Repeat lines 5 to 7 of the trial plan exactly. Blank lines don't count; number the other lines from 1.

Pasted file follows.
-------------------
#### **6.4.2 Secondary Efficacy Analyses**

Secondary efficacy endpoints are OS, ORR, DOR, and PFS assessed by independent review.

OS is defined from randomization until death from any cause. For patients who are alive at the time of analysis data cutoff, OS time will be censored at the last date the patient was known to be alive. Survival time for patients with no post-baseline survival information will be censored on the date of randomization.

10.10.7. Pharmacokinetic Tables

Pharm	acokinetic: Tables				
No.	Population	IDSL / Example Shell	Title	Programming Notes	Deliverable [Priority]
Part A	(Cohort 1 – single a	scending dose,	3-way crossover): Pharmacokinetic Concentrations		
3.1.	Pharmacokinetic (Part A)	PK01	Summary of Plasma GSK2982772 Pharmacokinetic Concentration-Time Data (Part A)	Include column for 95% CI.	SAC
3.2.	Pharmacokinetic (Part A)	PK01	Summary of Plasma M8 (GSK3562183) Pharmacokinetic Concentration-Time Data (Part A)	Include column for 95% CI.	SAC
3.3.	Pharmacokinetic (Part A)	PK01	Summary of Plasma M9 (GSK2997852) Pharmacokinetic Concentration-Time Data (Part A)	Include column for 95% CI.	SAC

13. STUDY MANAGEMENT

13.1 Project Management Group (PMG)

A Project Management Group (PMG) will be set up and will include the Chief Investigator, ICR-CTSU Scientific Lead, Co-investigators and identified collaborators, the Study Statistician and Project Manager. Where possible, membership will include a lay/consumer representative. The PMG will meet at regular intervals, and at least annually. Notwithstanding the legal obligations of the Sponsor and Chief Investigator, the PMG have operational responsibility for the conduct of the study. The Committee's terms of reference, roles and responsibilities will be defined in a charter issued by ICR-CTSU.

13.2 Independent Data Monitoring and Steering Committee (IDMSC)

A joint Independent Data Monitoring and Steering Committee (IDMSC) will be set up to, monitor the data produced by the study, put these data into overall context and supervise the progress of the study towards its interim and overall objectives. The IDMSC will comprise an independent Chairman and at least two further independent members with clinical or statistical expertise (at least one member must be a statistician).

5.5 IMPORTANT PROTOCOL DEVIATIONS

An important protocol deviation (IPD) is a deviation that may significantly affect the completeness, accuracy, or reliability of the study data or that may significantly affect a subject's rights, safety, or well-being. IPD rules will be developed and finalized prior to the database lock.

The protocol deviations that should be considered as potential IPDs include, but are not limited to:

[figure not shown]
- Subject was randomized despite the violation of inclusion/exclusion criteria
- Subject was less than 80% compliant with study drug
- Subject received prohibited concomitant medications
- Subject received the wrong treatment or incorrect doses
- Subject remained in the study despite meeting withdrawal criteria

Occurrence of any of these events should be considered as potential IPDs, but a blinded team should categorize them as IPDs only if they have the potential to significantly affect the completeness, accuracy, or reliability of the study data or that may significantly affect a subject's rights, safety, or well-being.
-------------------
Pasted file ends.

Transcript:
Pharm	acokinetic: Tables				
No.	Population	IDSL / Example Shell	Title	Programming Notes	Deliverable [Priority]
Part A	(Cohort 1 – single a	scending dose,	3-way crossover): Pharmacokinetic Concentrations		